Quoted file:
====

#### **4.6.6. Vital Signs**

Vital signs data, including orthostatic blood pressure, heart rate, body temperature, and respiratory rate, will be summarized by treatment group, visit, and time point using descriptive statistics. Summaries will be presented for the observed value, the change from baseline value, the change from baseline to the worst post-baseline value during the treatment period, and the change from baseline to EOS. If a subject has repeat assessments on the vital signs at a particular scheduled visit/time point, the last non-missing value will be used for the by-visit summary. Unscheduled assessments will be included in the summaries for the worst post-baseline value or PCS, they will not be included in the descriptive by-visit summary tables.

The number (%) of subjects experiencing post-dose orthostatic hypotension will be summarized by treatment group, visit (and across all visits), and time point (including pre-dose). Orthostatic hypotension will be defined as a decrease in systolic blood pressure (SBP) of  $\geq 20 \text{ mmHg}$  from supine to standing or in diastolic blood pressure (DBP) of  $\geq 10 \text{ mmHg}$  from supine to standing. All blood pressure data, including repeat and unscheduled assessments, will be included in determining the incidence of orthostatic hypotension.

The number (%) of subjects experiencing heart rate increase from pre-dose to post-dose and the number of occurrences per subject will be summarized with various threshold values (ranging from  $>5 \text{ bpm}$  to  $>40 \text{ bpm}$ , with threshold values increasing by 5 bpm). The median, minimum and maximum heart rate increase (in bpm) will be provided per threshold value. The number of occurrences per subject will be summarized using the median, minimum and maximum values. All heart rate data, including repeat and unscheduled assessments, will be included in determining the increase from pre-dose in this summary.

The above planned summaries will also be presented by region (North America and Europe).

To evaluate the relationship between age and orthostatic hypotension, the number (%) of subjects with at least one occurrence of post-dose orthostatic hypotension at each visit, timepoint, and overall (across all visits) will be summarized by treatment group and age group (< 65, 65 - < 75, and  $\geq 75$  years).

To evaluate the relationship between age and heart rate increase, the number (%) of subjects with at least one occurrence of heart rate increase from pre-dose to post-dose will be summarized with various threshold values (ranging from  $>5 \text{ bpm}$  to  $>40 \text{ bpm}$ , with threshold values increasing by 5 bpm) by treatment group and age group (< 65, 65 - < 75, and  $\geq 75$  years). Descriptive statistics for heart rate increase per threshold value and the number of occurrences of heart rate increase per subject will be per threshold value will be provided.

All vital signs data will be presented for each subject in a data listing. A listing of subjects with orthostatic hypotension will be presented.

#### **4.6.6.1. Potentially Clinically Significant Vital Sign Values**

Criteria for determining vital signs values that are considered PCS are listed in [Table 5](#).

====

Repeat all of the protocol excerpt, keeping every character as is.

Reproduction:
#### **4.6.6. Vital Signs**

Vital signs data, including orthostatic blood pressure, heart rate, body temperature, and respiratory rate, will be summarized by treatment group, visit, and time point using descriptive statistics. Summaries will be presented for the observed value, the change from baseline value, the change from baseline to the worst post-baseline value during the treatment period, and the change from baseline to EOS. If a subject has repeat assessments on the vital signs at a particular scheduled visit/time point, the last non-missing value will be used for the by-visit summary. Unscheduled assessments will be included in the summaries for the worst post-baseline value or PCS, they will not be included in the descriptive by-visit summary tables.

The number (%) of subjects experiencing post-dose orthostatic hypotension will be summarized by treatment group, visit (and across all visits), and time point (including pre-dose). Orthostatic hypotension will be defined as a decrease in systolic blood pressure (SBP) of  $\geq 20 \text{ mmHg}$  from supine to standing or in diastolic blood pressure (DBP) of  $\geq 10 \text{ mmHg}$  from supine to standing. All blood pressure data, including repeat and unscheduled assessments, will be included in determining the incidence of orthostatic hypotension.

The number (%) of subjects experiencing heart rate increase from pre-dose to post-dose and the number of occurrences per subject will be summarized with various threshold values (ranging from  $>5 \text{ bpm}$  to  $>40 \text{ bpm}$ , with threshold values increasing by 5 bpm). The median, minimum and maximum heart rate increase (in bpm) will be provided per threshold value. The number of occurrences per subject will be summarized using the median, minimum and maximum values. All heart rate data, including repeat and unscheduled assessments, will be included in determining the increase from pre-dose in this summary.

The above planned summaries will also be presented by region (North America and Europe).

To evaluate the relationship between age and orthostatic hypotension, the number (%) of subjects with at least one occurrence of post-dose orthostatic hypotension at each visit, timepoint, and overall (across all visits) will be summarized by treatment group and age group (< 65, 65 - < 75, and  $\geq 75$  years).

To evaluate the relationship between age and heart rate increase, the number (%) of subjects with at least one occurrence of heart rate increase from pre-dose to post-dose will be summarized with various threshold values (ranging from  $>5 \text{ bpm}$  to  $>40 \text{ bpm}$ , with threshold values increasing by 5 bpm) by treatment group and age group (< 65, 65 - < 75, and  $\geq 75$  years). Descriptive statistics for heart rate increase per threshold value and the number of occurrences of heart rate increase per subject will be per threshold value will be provided.

All vital signs data will be presented for each subject in a data listing. A listing of subjects with orthostatic hypotension will be presented.

#### **4.6.6.1. Potentially Clinically Significant Vital Sign Values**

Criteria for determining vital signs values that are considered PCS are listed in [Table 5](#).